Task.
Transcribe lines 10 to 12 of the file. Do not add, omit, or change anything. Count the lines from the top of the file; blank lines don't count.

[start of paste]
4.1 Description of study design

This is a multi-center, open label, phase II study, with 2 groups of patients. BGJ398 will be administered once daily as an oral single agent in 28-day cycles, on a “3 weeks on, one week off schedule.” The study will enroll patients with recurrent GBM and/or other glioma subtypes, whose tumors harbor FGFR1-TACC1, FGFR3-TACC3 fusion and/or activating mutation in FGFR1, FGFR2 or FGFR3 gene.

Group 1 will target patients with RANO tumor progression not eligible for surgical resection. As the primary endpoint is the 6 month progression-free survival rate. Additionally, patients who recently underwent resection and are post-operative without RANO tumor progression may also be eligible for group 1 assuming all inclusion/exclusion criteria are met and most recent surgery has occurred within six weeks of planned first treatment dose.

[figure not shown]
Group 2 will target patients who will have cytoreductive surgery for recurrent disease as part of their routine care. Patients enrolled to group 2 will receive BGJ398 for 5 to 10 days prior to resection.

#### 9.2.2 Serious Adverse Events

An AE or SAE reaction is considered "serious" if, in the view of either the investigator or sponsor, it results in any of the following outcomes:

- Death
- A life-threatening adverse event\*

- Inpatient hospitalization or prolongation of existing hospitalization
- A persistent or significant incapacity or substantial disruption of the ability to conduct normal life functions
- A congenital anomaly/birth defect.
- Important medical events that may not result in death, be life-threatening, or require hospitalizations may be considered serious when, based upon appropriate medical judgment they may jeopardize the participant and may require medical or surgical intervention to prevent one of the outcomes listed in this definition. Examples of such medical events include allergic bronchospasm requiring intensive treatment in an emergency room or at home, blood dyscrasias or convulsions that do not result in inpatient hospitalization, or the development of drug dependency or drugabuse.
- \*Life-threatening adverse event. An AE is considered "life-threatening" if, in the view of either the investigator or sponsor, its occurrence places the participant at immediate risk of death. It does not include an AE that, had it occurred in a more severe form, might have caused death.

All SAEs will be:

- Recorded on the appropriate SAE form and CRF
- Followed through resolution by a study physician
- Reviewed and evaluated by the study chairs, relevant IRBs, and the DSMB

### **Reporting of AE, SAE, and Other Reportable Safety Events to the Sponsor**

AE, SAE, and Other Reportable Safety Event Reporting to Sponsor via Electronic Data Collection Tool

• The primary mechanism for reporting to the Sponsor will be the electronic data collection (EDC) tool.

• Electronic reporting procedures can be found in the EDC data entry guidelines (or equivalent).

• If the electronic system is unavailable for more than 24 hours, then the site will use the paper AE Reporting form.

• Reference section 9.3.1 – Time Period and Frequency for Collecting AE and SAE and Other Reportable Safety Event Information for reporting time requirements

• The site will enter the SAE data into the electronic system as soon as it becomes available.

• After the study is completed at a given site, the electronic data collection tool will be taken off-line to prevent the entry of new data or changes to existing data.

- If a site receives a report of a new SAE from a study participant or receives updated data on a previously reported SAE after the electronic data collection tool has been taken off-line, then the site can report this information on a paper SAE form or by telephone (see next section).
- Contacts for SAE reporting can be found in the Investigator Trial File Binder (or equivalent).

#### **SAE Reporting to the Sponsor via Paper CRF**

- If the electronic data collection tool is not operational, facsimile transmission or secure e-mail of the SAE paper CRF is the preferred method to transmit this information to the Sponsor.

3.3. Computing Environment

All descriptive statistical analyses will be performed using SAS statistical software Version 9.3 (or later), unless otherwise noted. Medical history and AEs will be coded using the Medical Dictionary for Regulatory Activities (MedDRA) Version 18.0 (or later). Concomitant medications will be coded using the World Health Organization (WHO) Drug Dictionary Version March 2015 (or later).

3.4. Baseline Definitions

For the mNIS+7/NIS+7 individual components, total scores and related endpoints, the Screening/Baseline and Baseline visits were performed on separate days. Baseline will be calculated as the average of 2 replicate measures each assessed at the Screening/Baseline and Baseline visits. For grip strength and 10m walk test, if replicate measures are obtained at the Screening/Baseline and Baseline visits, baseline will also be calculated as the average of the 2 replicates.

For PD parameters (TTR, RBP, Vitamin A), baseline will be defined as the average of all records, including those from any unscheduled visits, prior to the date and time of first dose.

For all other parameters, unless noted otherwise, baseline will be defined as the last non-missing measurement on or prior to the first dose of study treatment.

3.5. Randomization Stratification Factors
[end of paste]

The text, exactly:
- Inpatient hospitalization or prolongation of existing hospitalization
- A persistent or significant incapacity or substantial disruption of the ability to conduct normal life functions
- A congenital anomaly/birth defect.